Dazzling white lights, softer shafts of smoky blue and orange and a strong long bass sound made for an exhilarating experience to end Friday night’s performance at Clickimin.
Jamie Smith’s Mabon had the audience enraptured as they punched their powerful music into the night at the big space of the games hall, with sounds ranging from the tender to the mystical, or jigs to dance to – and by the end of their set the space in front of the stage was crowded with dancers.
The Welsh-based five piece band, maybe the only Welsh band to play at Shetland Folk Festival, according to accordion player and vocalist Jamie Smith, went down a storm. Specialising in Celtic music, their sound got people in the audience clapping as they ranged from reels to driving melodies with sterling work by fiddle player Tom Callister and a touching love ballad about a woman in throughout the stages of her life, sung in Welsh.
The band must be special, said Smith, as they had had comedian and circus man Steve Cousins from Wangi Wangi, Australia, late of Britian’s Got Talent to introduce them – Cousins also drew the raffle.
But the night was all about the music. First on stage were Hansel, a group of sixth-year pupils playing fiddle and accordion, accompanied by their tutor Margaret Scollay. Their faultless rendition of Shetland music, some written by Scollay, was delightful, but sadly this would be their last gig, she said, as all five members were about to leave school and go their separate ways. In spite of that they ended their set with a high, playing three Irish tunes called the “Paddy set”.
Next up were American duo Mollie O’Brien and her “current husband” Richard Moore (although they met in 1981 and have grown-up daughters) – a description O’Brien quickly changed to “my epic man”.
Together they produced a brilliant and varied set, with Moore’s guitar accompanying the soaring, sweeping voice of his wife. O’Brien sang with gusto and raw power with jazzy or bluesy overtones, filling the vast arena. Some numbers were funny, like her own composition about trying to become a star in New York and some were thoughtful, about breaking up or questioning the definition of love. But all were delivered in her strong voice, alternately strident or sweet, with consistently clear diction.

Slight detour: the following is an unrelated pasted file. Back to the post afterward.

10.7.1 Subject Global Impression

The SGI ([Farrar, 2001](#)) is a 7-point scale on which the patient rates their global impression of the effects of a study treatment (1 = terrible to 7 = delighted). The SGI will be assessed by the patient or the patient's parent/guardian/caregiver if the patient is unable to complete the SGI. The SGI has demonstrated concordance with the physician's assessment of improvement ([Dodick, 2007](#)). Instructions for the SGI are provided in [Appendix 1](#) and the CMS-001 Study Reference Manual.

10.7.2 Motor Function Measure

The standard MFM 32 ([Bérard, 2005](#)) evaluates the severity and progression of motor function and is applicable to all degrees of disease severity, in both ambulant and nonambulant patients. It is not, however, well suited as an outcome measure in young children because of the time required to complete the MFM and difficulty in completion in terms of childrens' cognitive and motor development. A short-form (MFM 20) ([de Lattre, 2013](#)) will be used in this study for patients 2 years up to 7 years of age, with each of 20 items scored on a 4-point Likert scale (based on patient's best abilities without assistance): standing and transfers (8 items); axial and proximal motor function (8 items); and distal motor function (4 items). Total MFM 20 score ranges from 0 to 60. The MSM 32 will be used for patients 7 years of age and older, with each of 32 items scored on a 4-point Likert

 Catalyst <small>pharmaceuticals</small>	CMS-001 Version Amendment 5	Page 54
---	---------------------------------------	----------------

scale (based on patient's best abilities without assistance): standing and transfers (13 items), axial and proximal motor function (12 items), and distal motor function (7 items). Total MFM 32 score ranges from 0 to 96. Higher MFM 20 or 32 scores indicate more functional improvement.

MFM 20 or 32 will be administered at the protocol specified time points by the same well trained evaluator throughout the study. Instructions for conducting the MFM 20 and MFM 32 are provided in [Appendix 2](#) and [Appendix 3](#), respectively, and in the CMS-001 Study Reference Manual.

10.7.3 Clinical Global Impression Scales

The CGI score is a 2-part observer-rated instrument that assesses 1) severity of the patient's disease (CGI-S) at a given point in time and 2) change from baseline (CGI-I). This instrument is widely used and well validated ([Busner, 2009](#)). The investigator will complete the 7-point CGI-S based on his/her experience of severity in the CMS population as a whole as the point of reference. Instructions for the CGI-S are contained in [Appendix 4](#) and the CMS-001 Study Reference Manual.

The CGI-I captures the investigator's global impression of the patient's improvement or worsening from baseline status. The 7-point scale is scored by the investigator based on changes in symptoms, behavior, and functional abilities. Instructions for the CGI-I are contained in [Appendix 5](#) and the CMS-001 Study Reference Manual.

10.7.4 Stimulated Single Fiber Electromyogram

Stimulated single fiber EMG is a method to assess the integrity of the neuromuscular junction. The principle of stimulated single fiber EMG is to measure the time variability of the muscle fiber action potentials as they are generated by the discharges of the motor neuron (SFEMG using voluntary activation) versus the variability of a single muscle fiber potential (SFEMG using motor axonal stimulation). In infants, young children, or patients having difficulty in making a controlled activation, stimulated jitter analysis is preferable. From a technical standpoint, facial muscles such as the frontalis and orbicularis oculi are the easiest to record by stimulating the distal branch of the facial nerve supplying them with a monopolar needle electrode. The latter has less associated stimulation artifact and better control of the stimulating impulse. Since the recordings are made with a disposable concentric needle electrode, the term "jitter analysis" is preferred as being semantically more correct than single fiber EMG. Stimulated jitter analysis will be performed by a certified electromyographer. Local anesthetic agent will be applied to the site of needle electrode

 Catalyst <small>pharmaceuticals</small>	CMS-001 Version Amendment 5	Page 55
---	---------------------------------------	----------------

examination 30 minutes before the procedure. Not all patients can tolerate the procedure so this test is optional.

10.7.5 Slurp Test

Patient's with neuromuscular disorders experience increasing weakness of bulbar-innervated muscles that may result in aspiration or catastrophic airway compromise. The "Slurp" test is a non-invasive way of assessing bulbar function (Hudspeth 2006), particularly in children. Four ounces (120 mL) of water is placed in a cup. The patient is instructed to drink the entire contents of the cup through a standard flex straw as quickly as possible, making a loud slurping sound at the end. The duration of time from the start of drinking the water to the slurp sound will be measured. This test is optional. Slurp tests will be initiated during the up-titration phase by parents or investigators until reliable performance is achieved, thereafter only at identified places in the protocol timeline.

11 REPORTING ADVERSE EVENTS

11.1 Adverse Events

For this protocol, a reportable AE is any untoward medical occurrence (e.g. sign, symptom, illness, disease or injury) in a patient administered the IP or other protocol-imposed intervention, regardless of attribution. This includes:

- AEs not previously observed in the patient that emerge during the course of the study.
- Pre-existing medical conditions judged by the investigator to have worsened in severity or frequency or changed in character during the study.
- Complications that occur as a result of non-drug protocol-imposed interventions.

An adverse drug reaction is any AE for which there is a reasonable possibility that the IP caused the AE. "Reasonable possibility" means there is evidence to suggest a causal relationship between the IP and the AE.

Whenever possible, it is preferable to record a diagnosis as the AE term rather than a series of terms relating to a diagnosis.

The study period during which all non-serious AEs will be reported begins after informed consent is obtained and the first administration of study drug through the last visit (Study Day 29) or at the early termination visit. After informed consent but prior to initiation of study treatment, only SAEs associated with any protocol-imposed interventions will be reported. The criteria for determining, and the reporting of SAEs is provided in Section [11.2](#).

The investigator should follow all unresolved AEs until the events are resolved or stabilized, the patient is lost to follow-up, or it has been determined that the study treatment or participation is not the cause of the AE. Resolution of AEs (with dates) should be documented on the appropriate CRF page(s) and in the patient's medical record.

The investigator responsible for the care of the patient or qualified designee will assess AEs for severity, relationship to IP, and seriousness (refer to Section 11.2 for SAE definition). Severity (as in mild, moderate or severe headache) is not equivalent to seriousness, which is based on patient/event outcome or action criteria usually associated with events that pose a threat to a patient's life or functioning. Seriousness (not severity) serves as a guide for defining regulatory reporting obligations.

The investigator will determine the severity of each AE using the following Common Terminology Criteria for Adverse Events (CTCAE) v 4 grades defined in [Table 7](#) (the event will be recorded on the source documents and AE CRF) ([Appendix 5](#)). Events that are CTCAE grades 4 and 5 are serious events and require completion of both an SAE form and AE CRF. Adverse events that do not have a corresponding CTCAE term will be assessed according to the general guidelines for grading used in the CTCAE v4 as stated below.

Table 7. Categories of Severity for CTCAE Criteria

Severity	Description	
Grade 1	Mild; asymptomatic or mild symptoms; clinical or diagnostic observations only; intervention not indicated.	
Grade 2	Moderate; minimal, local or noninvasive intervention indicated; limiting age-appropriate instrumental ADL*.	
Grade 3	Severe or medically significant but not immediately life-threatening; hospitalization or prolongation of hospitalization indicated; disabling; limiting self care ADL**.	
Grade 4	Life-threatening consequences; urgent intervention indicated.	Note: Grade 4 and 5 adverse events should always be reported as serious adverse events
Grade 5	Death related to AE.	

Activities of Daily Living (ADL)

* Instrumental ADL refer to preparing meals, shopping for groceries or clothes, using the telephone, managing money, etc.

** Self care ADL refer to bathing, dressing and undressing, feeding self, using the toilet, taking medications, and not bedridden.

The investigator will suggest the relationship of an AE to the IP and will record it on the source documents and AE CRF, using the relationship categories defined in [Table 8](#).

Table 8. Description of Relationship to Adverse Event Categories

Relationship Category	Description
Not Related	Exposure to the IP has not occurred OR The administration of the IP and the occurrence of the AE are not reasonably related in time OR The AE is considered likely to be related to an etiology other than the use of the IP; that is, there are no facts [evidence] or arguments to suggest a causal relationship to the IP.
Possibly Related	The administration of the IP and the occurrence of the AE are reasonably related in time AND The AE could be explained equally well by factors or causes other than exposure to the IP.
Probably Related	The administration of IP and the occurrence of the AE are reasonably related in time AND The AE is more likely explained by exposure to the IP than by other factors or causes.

The pair had the audience laughing along. Moore asked: “How’s my hair?” when he came on, and said: “If you get bored there’s a strapping young man up there,” he said, pointing out someone working out in the gym area whom he suggested the audience watch instead.
O’Brien, who also performs with her brother Tim, is a Grammy Award winner, and fact that was not lost on the next act, local singer and songwriter Arthur Nicolson. “I’ve got to follow a Grammy Award-winning singer, no pressure,” he said.
But his performance was polished and belied the fact that this was his first solo show at Clickimin. His superb guitar playing and song-writing talent produced a fine set, with his songs including Sticks and Stones, Lay Me Down, All the Right Mistakes and Go For It (we’ll deal with it later) getting whoops and whistles from the audience. And the sales of his CD were brisk.
He was followed by the third visiting band of the night, Flook, making a welcome return to the folk festival after nearly 20 years. “We’re going to lower the tone after that lovely singing,” said main man Brian Finnegan, who composed one of the numbers inspired by a beach in Donegal.
His flute playing, and that of Sarah Allen, together with guitar and bodhran made for an amazing sound. Technically brilliant, their instruments interwove in fast and furious playing, and the band, well known on the English and Irish folk scene, even got the audience to hum along to provide a trombone part.
Altogether it was a great night of music with great atmosphere.